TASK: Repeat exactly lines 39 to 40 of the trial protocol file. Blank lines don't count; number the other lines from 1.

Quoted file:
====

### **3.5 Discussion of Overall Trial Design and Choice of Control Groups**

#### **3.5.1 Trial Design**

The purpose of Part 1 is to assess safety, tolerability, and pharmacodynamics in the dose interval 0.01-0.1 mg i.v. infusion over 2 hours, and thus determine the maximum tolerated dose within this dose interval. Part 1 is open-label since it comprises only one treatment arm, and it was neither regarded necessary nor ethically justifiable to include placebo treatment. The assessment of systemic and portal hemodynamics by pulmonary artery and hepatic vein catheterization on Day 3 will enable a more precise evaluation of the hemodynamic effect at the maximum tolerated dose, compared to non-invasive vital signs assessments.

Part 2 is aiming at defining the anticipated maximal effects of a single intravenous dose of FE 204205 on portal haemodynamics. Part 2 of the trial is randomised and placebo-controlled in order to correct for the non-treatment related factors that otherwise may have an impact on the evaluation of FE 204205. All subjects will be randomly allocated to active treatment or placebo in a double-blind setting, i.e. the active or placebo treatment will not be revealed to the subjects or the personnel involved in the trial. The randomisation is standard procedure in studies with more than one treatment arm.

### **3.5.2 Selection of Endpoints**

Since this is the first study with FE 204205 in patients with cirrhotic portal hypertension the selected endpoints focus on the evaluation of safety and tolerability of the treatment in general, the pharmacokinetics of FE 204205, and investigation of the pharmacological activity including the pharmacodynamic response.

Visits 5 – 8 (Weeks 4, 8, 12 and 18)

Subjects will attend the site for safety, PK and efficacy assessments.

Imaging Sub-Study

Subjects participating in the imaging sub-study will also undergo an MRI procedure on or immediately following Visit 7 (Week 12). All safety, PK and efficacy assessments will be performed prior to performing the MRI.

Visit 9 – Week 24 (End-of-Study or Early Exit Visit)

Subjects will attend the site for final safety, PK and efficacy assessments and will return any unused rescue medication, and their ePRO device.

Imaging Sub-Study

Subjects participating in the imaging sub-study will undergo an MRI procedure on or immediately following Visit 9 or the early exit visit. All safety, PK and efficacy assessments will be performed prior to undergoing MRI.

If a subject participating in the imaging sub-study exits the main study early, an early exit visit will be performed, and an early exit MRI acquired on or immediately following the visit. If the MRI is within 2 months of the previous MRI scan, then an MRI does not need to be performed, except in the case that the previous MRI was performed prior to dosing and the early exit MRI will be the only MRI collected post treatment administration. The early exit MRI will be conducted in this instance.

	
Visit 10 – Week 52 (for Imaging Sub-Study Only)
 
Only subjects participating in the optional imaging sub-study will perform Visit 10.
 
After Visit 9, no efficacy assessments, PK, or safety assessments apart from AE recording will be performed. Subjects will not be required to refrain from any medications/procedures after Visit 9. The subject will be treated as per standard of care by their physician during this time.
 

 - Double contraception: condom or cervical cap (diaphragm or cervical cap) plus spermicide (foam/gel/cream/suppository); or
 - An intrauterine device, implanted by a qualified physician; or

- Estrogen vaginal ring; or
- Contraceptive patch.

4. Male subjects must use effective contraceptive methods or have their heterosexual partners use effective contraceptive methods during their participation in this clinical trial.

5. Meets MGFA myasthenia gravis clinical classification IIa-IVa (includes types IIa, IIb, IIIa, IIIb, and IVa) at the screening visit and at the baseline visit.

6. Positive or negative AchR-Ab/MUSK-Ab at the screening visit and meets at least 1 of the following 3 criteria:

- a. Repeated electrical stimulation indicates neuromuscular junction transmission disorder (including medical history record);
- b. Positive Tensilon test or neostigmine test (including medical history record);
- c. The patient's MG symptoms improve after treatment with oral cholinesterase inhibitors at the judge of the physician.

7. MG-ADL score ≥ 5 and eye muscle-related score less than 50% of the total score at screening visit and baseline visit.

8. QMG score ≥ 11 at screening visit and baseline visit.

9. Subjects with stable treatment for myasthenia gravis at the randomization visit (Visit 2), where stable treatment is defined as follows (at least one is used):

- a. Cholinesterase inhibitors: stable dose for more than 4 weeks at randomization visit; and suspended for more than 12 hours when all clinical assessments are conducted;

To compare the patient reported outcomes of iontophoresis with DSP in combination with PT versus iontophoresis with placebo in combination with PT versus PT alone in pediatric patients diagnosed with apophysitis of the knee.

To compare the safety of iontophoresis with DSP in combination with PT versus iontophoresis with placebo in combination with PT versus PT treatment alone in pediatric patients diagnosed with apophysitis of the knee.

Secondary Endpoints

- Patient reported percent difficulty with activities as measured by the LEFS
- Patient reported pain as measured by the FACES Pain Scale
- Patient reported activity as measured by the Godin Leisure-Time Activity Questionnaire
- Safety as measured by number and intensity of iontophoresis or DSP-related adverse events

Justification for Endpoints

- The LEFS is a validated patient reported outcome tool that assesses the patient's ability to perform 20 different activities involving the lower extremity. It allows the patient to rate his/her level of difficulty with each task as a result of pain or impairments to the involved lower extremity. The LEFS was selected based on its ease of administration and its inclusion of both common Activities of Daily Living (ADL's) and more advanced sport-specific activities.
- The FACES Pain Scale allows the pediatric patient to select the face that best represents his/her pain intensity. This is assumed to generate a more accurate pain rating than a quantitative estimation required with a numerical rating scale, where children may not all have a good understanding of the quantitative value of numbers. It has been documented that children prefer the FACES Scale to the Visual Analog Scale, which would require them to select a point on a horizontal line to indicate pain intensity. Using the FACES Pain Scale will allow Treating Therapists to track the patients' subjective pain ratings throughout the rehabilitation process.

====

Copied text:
- Safety as measured by number and intensity of iontophoresis or DSP-related adverse events

Justification for Endpoints